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Are we spoon-feeding our users too much?

One of my techs is a really outstanding guy. He always smiles, he makes movies for the teachers he directly supports with instructions on everyday tasks, and he does everything he can to make their computers easy to use.
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Written by Christopher Dawson on

One of my techs is a really outstanding guy. He always smiles, he makes movies for the teachers he directly supports with instructions on everyday tasks, and he does everything he can to make their computers easy to use. The group of teachers he supports also happens to be more technophobic in general than any other group in our district, so his ministrations are utterly appreciated by the users.

How many overachieving, highly competent, friendly techies do you really find out there? I think that he may, in fact, be the only one, and certainly the only one who is willing to be woefully underpaid because he actually likes his job. So what's the problem, you ask?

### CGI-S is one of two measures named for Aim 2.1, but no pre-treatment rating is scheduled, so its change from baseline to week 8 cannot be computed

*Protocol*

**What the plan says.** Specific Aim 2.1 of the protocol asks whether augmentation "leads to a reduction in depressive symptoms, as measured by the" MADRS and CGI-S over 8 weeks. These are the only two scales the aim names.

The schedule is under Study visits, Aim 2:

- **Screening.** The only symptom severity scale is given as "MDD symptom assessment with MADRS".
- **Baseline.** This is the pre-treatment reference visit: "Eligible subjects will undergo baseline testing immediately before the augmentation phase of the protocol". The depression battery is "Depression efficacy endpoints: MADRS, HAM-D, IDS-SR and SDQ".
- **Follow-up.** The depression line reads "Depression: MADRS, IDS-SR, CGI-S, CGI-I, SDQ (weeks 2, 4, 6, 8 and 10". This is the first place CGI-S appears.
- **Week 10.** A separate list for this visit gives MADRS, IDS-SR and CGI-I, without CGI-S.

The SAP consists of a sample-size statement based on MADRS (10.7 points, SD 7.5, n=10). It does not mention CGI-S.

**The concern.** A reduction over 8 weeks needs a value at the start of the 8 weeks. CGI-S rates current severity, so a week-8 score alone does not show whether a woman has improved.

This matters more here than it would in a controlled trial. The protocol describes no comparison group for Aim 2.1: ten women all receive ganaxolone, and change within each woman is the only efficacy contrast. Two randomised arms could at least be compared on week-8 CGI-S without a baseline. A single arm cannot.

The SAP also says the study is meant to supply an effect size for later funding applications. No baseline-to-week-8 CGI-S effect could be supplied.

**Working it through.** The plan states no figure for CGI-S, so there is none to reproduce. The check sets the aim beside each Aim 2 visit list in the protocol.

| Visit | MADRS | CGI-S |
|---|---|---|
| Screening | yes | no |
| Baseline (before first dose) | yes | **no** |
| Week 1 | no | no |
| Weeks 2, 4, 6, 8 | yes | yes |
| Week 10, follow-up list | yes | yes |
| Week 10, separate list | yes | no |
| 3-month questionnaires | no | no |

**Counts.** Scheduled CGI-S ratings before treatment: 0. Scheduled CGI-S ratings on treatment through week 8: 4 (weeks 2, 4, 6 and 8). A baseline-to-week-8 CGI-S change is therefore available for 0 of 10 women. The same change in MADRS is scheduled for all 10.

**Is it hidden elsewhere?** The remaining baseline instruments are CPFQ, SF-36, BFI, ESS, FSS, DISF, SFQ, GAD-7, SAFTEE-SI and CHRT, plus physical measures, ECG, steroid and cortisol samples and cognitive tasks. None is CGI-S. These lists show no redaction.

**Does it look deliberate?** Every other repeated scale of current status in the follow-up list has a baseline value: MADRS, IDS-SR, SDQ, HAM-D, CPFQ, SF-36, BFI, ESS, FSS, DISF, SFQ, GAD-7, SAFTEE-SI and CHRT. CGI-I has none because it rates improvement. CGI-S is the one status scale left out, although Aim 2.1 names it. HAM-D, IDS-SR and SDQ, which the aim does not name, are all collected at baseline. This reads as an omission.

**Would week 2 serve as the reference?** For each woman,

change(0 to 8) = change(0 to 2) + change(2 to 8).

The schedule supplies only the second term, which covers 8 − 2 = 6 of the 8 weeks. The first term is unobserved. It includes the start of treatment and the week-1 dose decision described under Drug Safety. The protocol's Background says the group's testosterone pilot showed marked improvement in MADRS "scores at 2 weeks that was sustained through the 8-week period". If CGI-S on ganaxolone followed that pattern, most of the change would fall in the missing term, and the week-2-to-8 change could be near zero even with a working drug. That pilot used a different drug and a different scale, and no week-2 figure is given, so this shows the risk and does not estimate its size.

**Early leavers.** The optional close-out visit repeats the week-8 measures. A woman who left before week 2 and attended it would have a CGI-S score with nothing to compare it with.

The problem is that outside of the highly controlled environment he creates for the teachers in their classrooms and labs, they tend to get lost. They don't know how to access their email or the student information system from home or during trainings. He ensured that all of their computers automatically open a browser tab for each function they need to complete in the morning. Unfortunately, when I conducted a series of trainings last month, a striking number didn't know what their address bar was, let alone how to enter an address.

This is partly the fault of the district, as well. Only recently have we begun to get serious about training and professional development in technology, so we obviously have some catching up to do, especially for older teachers who weren't steeped in Facebook throughout college.

On the other hand, if we simply spoon-feed them the technology and isolate them from the bits they find challenging, then they will never have an incentive to learn or grow independent in their use of technology, both in and out of the classroom.

We have to strike a balance. Users need to understand that this stuff isn't hard, it isn't voodoo, and it is important. It also can't be scary or overly intimidating, as technology often is for people who aren't "digital natives." We don't need to spoon feed them, but users certainly deserve a full place setting of training and tools. I also shouldn't blog when I'm hungry or I start making bad food analogies.

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